I looked a lot like my mother, and it was probably better that I did. She was thin and pale, with eyes like almonds and thick, pouty lips. But she was short, I was tall—her face curved like a heart and my jaw was more pronounced. I'd gotten a few things from my father, but it would be easier to tell what those things were if I'd known exactly who he was.

All I knew were his eyes.

"I don't care if you're seventeen or forty; you tell your mother when you get home from a violent outing. Dear, what happened to your head?"

I shook her and her distressingly abrupt mood swings from my arm. "I'm fine, mom. Let's just go home." I put my hand on her shoulder, leading her towards the door. "The statue's in the Lexus, Dom!" I shouted, slamming his heavy office door behind me.

"Seriously Luc," my mother said quietly, slipping my cell phone into the pocket of my tight jeans. "What happened?"

"Nothing happened." I told her sternly, "it was an accident." I slung my arm around her, pulling her close. "Don't worry about me, okay? I can handle myself. This mission was a fluke. I was tired. It won't happen again."

"If you promise," she whispered. Our house wasn't far from Dom's office, just a block or two, a tiny condo on the corner with white shutters and heavily locked doors. I helped my mother up the steps, slipping through the door and guiding her to her room. Dinner sat uneaten on the table, a cold plate of chicken and potato in the spot where I would have sat.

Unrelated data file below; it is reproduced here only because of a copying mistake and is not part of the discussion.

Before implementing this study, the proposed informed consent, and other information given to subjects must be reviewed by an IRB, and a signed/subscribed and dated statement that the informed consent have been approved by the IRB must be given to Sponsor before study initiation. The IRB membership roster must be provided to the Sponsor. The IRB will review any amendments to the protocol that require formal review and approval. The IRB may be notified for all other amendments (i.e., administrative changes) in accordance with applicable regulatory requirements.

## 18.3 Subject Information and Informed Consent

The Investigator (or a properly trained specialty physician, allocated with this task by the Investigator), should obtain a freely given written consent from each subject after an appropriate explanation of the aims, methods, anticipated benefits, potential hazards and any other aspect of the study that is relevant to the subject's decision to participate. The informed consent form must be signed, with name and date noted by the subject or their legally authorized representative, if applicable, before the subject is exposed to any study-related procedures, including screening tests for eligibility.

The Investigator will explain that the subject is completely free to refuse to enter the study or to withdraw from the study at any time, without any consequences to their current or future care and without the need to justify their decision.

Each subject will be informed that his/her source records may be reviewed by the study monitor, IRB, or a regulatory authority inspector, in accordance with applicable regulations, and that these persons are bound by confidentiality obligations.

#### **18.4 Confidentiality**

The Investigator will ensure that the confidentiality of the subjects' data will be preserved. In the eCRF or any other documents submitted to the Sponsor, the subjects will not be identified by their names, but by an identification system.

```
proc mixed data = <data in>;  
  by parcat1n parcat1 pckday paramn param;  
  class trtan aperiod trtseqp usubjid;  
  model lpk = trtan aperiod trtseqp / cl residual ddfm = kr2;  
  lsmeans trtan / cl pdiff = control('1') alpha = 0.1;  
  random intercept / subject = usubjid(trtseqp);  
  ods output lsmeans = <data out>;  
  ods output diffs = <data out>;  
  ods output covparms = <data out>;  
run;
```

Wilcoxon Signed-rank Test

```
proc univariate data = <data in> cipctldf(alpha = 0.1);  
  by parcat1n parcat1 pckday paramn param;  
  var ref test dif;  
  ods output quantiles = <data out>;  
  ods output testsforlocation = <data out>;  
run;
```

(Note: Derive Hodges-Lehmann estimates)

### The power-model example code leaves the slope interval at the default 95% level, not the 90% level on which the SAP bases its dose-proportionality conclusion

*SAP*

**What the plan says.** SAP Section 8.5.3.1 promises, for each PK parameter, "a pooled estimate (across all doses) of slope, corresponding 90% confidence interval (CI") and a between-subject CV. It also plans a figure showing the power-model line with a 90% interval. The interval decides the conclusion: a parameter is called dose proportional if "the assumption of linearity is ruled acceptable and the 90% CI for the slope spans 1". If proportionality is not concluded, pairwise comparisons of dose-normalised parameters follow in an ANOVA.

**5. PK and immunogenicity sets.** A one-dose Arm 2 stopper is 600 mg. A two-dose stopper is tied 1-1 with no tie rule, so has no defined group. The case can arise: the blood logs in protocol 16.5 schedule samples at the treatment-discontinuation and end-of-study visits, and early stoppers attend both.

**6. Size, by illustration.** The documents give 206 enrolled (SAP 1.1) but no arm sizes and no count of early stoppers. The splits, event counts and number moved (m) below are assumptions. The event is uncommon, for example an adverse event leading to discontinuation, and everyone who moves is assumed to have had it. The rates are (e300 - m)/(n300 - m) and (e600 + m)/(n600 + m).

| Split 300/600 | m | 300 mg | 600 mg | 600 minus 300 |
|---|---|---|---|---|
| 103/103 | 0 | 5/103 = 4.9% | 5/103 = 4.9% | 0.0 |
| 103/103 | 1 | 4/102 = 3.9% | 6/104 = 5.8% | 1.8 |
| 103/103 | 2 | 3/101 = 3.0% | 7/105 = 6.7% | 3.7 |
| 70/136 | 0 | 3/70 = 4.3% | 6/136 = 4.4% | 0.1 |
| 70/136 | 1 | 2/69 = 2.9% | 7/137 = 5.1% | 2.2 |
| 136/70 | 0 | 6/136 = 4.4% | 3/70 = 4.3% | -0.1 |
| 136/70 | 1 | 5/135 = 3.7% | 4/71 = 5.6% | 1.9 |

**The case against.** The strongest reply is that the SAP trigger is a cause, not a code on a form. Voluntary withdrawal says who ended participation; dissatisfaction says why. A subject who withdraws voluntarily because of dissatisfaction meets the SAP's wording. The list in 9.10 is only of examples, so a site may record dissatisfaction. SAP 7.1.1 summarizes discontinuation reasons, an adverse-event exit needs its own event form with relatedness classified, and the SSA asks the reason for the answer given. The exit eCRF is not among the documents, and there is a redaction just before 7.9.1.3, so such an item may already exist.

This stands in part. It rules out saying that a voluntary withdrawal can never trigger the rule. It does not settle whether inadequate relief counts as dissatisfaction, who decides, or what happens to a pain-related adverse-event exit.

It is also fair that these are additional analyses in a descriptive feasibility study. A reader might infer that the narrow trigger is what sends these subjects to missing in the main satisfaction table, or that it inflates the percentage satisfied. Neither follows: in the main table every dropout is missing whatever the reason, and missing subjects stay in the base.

She fell asleep almost instantly, tired after being such a tight ball of stress for the duration of my trip. I closed her door quietly, stripping my clothes off and gauze before turning on a hot shower. There was still blood caked in the ends of my white hair, but my skin was suspiciously clean. I hadn't trusted Ryder enough to shower back at the hotel; I'd just gotten dressed as quickly as I could and taken off. Half of the blood had been wiped away by the bipolar Italian man anyway, but it seemed he got a bit splotchy when he was in a hurry.

I peered in the mirror while the water warmed, staring blankly at my nonthreatening reflection. There really was nothing to be afraid of in a face like mine. The only dangerous thing about me was my knives, my guns…without my weapons; the best I could do was escape. I'd been trained of course, all of us had, but staring at my bruised and battered skin in the mirror, ears half lowered in distress, eyes wide and dilated, I knew that it was only a matter of time before I got myself into trouble.

I sighed and gripped the edge of the counter, walking slowly towards the shower, suddenly dizzy. That had always been my problem. That had always been the reason why I was delegated to crime that needed finesse, not crime that needed brawn.